— Published 13 December 2021

Despite the crisis, peace through sport is still gaining ground

The event has become a ritual. Every year at this time, the Monegasque organisation Peace & Sport awards its annual trophies. For the second consecutive edition, the award ceremony took place in virtual mode.

The 2021 edition comprises five trophies, the winners of which were unveiled at the rate of one per day, between 7 and 11 December. At the end of the list, one of the most eagerly awaited trophies was the Peace Champion. The Peace & Sport jury, composed of former athletes who are all members of the non-governmental organisation, awarded it to French basketball player Rudy Gobert (photo above). He succeeds three team sports figures who were awarded between 2018 and 2020: France’s Blaise Matuidi, South Africa’s Siya Kolisi and Argentina’s Lionel Messi.

Will 2021 be a vintage year for the peace through sport movement? What should we remember? Joël Bouzou, President of Peace & Sport, answered the questions of FrancsJeux.

FrancsJeux: Despite the health crisis, did 2021 advance the cause of peace through sport?

Joël Bouzou: Today we can see that governments are becoming more aware of this issue. More and more governments are considering sport as a tool for solidarity, inclusion and education. The health crisis has not helped, as it has kept many people away from sport, but the phenomenon is now solid enough to have resisted. Peace & Sport’s Carton Blanc operation on 6 April, the International Day for Development and Peace through Sport, reached 170 million people in 117 countries this year. This is our best result ever. Now we need to get people back into sport around the world.

Did the Tokyo Games help the cause?

Yes, they did, despite the doubts and the situation. The Tokyo Games allowed us to talk about sport, but to talk about it in a way that is often unique to the Olympic event. One of the most memorable was a judo match between an Israeli woman, Raz Hershko, and a Saudi Arabian woman, Tahani Alqahtani. The two women faced each other on the tatami. At the end of the fight, they shook hands. In other times, the fight would not have taken place. The IOC should be congratulated for making such an event possible. The International Judo Federation and its President, Marius Vizer, should also be recognised for all their hard work. They never lose sight of what can be done not only for sport, but also by sport.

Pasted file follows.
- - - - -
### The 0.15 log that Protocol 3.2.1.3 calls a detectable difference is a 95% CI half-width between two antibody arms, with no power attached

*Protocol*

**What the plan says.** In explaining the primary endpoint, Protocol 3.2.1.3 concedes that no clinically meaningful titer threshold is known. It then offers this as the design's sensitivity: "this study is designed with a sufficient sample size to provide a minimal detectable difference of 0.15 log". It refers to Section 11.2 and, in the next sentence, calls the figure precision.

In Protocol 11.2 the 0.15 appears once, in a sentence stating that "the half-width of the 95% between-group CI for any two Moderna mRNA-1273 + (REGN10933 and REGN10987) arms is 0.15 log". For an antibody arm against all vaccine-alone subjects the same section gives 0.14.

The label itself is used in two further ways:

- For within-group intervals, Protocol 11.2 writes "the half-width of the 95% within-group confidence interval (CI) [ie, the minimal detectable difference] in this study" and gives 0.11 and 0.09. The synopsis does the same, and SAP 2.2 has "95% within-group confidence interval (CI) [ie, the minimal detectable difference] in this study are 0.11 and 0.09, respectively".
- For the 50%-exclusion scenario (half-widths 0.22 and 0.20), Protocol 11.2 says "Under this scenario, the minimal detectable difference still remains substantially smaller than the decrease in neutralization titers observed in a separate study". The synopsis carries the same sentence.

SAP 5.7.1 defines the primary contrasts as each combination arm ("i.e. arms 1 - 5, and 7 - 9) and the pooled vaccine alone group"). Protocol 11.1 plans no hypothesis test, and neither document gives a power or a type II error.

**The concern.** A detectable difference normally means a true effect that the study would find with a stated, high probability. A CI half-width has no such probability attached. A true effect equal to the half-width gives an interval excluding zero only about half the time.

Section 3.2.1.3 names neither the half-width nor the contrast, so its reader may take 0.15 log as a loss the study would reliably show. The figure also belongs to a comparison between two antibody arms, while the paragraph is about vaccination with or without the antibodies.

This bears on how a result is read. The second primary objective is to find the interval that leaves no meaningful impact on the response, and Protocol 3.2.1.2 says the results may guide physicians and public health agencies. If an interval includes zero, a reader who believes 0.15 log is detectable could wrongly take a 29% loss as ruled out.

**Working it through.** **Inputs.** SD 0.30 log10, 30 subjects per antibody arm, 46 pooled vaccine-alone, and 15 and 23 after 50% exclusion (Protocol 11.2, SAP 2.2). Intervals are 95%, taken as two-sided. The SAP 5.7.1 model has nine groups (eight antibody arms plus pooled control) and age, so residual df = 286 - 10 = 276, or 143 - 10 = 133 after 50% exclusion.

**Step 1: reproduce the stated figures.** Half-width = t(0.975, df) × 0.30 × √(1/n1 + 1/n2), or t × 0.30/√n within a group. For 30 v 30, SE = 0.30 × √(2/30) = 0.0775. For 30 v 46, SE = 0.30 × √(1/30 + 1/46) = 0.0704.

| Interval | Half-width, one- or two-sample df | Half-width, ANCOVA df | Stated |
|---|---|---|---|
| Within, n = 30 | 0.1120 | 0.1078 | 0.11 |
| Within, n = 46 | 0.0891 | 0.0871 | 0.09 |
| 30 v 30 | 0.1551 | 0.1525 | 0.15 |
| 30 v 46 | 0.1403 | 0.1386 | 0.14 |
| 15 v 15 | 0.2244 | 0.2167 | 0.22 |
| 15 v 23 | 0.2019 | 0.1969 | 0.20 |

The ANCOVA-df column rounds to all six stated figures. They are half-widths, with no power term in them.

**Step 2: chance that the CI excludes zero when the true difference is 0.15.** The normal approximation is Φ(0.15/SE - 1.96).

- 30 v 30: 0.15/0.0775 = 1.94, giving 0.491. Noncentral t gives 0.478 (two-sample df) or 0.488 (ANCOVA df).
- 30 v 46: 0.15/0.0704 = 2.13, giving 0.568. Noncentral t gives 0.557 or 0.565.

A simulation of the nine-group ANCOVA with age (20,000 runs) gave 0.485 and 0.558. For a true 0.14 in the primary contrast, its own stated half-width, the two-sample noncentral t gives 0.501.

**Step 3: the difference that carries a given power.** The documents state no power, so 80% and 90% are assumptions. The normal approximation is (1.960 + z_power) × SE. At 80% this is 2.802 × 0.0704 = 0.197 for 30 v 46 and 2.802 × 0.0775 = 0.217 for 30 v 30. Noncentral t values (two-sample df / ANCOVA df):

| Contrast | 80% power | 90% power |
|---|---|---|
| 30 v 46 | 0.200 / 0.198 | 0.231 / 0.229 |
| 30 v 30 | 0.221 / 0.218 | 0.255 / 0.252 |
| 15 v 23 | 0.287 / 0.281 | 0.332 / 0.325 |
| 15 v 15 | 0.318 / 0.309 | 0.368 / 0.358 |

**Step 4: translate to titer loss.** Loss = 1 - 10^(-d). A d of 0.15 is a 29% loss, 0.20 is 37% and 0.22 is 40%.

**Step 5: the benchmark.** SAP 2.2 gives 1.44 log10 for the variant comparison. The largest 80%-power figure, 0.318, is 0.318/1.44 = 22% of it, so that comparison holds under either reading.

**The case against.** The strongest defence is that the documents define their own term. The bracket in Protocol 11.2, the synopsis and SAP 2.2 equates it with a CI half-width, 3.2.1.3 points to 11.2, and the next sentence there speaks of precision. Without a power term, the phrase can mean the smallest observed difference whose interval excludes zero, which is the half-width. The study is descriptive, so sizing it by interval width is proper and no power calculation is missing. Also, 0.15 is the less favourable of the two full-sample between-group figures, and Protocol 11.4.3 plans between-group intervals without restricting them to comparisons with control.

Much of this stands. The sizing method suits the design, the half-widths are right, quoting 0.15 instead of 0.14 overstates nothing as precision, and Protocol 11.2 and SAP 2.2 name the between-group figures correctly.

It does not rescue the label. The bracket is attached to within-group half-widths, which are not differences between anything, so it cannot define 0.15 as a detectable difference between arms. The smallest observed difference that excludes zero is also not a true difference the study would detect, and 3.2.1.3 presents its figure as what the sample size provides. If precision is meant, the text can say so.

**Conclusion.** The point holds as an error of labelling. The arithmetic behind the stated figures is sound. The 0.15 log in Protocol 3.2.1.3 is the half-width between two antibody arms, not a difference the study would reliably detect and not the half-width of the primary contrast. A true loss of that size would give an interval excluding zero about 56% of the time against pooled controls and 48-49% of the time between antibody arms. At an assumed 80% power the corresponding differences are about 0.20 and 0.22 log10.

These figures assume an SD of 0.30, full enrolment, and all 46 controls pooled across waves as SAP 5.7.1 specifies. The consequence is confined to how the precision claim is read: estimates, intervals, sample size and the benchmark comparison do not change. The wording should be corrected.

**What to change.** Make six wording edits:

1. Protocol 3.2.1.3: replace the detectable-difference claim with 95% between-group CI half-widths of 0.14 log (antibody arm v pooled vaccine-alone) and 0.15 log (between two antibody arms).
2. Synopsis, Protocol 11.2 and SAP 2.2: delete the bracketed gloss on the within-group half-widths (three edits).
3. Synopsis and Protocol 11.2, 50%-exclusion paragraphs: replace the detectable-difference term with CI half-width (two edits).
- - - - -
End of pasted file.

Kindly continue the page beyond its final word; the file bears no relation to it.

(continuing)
A growing number of international federations have developed programmes focusing on peace through sport. Hasn’t the health crisis, and its economic consequences, led them to sacrifice these initiatives in favour of other priorities?

I don’t think so. Led by the IOC, which added the word “Together” to the motto of the Games this year, the Olympic movement has understood that sport is becoming an important pillar of stability in societies. The Olympic Truce has just been signed. The issue of peace through sport is becoming more and more mature. It will now move down from the international federations to the national federations. In the future, the bodies will not only have to take into account the high level and performances to be considered in the sports movement. They will also have to integrate issues of solidarity, inclusion, respect…

Does this also apply to athletes?

It certainly does. The profile of the champion is changing. And it will continue to evolve. To be considered a champion, an athlete can no longer just break a record or win a medal. They must have a social impact. The World Olympians Association (Joel Bouzou is also its president) is increasingly developing programmes to help athletes serve society, especially young people.

Does Rudy Gobert, winner of the Peace & Sport Champion of Peace award for 2021, fit into this new model?

Yes, he has opened a foundation, Rudy’s Kids, for children. It develops programmes on health, education and citizenship. Through this initiative, Rudy has a direct impact on the lives of the young people helped by his foundation. He is also involved in supporting a Rwandan association for sportswomen.

The Peace and Sport Awards winners for 2021:

  • The International Federation of Red Cross and Red Crescent Societies received the ‘NGO of the Year’ award for its project ‘Uniting through the power of football’
  • The Portuguese government’s Secretary of State for Youth and Sport won the ‘Institution of the Year’ award for its National Plan for Ethics in Sport (NPES), which has been implemented by the Portuguese Institute for Sport and Youth (IPDJ) since 2012
  • The World Rafting Federation received the most votes for the “APRIL6 Initiative of the Year” award for its “Be white water” digital awareness campaign
  • The peace facilitators of the NGO Cop Colombia Internacional were awarded the “Special Jury Prize” for their essential role in promoting peace through football in Usme, Colombia
  • French basketball player Rudy Gobert was named Champion of Peace.